July 18, 2014
Corporations as Aggregates?
Posted by Usha Rodrigues

This post comes from Friend-of-Glom Bill Callison:

My summer reading consisted in part of  Burwell v. Hobby Lobby Stores, Inc.   Well, part of it.  I skipped all the stuff at the end about governmental interest, substantial burden and least restrictive means, and, heck, I have not gotten around to reading the dissents.  But I will, teacher, I will.  Overall, I really struggled with the 25 or so pages I actually read that had to deal with corporations and stuff.  I could not figure out whether I was reading fiction or nonfiction. I think this was primarily because I could not figure out whether the author was working hard and trying to apply corporate law that he did not quite understand or whether the author was skipping over all that pesky corporate law stuff, without really trying to understand it (law school was a long time ago and the federal courts class was where the action was for us judges and our clerks), in order to get to the conclusion part of the story he was interested in.  And, cynical me, maybe that gave him the result he wanted.  When I say “author”, I mean 5 Guys, like the burger place.  I also thought that the writing was full of rhetorical ploys, and false similes and metaphors (things like, “Hey, it might work for sole proprietors.  Why not corporations!”).  I walked away dissatisfied.  I waited all summer for that book to come out, and this is all they could do?  Fortunately, I know that other authors (such as judges in state courts) work with the same materials and that what they say about corporations is probably more important than what the USSC might have said.  Therefore, although I know that there are important threads in Hobby Lobby, and that people will argue about it, and that advocates may use it in things like veil piercing cases, I wait for the book to be written.  I hope that those authors apply a large discount to the Court’s decision.  Much of it was raw dictum anyhow.  I really wish that reticent Bainbridge fellow had not run out of things to say.  No one else (including me) has.
Now – for the more “serious” part of this post --
            The issue in Hobby Lobby is relatively simple - did HHS regulations violate RFRA by requiring the appellee closely-held corporations to provide health-insurance coverage for contraceptive methods that violate the sincerely held beliefs of the corporations' owners.  The Court held, first, that RFRA provides protection to corporations since "the plain terms of RFRA make it perfectly clear that Congress did not discriminate … against men and women who wish to run their businesses as for-profit corporations in the manner required by their religious beliefs."  In reaching this conclusion, the Court rejected arguments that use of the corporate form distinguishes closely-held corporations from "sole proprietorships or general partnerships."  I do not think the Court returned to the general partnership theme, but I do think it ties into the “aggregate” approach to business entities discussed below.  It would have been useful to note that under RUPA and all state partnership statutes a general partnership is an “entity”.   Second, the Court held that the HHS regulations substantially burden the exercise of religion and that they do not constitute the least restrictive means of serving a compelling governmental interest.  Thus, the regulations, as applied to the appellees, violated RFRA.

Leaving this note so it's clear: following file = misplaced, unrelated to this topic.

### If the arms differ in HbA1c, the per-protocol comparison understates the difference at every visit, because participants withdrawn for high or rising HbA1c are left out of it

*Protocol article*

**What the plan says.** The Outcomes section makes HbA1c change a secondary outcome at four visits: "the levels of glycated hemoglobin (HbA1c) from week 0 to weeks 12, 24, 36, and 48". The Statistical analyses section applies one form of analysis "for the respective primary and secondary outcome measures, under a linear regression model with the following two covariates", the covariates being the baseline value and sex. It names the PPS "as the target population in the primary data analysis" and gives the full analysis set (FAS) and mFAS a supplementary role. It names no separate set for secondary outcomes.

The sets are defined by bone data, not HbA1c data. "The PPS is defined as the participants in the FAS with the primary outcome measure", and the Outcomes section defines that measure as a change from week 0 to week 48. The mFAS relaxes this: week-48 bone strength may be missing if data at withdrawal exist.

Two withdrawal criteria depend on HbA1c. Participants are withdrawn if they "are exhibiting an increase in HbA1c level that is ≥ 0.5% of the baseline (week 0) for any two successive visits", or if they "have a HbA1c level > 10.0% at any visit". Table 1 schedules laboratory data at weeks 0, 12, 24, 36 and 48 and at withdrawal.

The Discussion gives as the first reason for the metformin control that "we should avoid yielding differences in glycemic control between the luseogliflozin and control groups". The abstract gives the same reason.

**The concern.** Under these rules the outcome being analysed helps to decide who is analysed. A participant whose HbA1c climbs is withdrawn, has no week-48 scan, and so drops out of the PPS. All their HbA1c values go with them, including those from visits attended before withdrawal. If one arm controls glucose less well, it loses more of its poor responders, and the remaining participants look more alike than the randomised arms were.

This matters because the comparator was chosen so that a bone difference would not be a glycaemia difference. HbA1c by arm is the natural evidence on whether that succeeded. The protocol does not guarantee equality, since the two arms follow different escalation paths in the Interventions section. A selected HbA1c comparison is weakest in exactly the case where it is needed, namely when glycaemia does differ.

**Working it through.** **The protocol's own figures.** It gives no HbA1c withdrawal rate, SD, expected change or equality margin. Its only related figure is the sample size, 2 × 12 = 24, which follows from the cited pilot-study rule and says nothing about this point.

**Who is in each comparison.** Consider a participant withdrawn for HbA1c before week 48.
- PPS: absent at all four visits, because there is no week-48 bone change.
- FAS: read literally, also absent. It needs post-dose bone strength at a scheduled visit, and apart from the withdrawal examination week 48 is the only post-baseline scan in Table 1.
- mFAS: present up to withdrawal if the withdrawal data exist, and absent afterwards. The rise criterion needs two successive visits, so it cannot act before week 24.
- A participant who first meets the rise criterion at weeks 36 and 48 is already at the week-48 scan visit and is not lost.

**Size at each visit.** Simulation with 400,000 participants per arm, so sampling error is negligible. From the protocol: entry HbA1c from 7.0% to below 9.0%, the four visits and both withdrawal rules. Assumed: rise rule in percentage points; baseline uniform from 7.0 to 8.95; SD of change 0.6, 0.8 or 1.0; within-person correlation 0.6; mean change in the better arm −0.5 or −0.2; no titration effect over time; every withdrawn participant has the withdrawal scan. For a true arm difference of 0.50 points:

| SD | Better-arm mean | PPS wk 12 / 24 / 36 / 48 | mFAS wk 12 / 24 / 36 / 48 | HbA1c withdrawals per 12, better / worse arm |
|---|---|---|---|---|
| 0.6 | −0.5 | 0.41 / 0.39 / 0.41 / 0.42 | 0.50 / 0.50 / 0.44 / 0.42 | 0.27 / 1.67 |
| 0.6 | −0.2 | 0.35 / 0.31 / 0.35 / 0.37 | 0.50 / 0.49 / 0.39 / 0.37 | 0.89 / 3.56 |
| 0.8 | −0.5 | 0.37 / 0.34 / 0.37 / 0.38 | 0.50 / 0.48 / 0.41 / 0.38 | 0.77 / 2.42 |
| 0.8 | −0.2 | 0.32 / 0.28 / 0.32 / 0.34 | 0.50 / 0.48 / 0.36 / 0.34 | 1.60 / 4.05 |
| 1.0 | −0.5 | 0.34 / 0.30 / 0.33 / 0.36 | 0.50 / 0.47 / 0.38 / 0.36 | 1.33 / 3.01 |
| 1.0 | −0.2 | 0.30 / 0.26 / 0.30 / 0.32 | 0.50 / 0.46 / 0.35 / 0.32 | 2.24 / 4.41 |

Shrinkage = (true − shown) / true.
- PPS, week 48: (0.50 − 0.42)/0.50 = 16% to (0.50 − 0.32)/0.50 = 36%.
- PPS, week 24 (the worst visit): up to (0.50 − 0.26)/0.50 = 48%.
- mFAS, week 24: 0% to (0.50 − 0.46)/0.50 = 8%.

The Court's decision that RFRA applies to corporations took several steps.  First, the Court stated that RFRA applies to "a person's" exercise of religion and that RFRA does not define "person."  Therefore, the Court considered the Dictionary Act, which applies "in determining the meaning of any Act of Congress, unless the context requires otherwise."  The Court decided that RFRA's context does not "require otherwise," and ruled that under the Dictionary Act, "the wor[d] 'person' includes corporations, companies, associations, firms, partnerships, societies, and joint stock companies, as well as individuals."  The Court's "context requiring otherwise" analysis is somewhat mysterious.  Rather than endeavoring to place RFRA's use of "person" into the religion-based context of RFRA, the Court simply accepted the appellant's concession that nonprofit corporations can be persons and stated that "no known definition includes some but not all corporations."  Very formal; not very contextual.  What’s with the “known definition” trope?– I thought that part of the judicial job is definition.  One is left wondering whether an objective analysis would have been different (and what it would have looked like) had the nonprofit corporation question not been "conceded."  One is also left wondering about what the Court's analysis would have been if it had undertaken to discuss the obvious question of whether an administrative agency has a valid basis for differentiating religious nonprofit corporations from other nonprofit corporation and for-profit corporations.
            The Court then focused on the argument that corporations are not protected by RFRA because they cannot "exercise religion."  The Court concluded that corporations can exercise religion, but rather than provide a positive basis for this conclusion the Court debunks several strawperson arguments.  First, the Court concludes that "the corporate form" does not militate against religious exercise since, as noted above, it decided that the appellant conceded that nonprofit corporations are protected by RFRA.  Again, the Court did not delve into possible distinctions between nonprofit corporations and for-profit corporations.  It also concludes that the "profit-making objective" does not militate against religious exercise because a prior case indicated that individuals who attempted to make a profit as retail merchants might have free-exercise claims and "if … a sole proprietorship that seeks to make a profit may assert a free-exercise claim, why can't [a corporations] do the same."  Really?  In grounding corporate free-exercise rights on the free-exercise rights of sole proprietors, the Court made an egregious mistake.  Sole proprietorships are not entities, and "sole proprietor" is simply a label hung on an individual conducting business in personal form.  As individuals who can think religiously, sole proprietorships also can think religiously.  The "why can't corporations do the same" analysis rests on the nature of corporations as entities that are not individuals, unless one reaches the conclusion that closely-held corporations are mere extensions of the individual owners and thus are akin to sole proprietorships.  As discussed below, the Court's analysis supports an argument that corporations are merely extensions of their owners – also known as aggregates.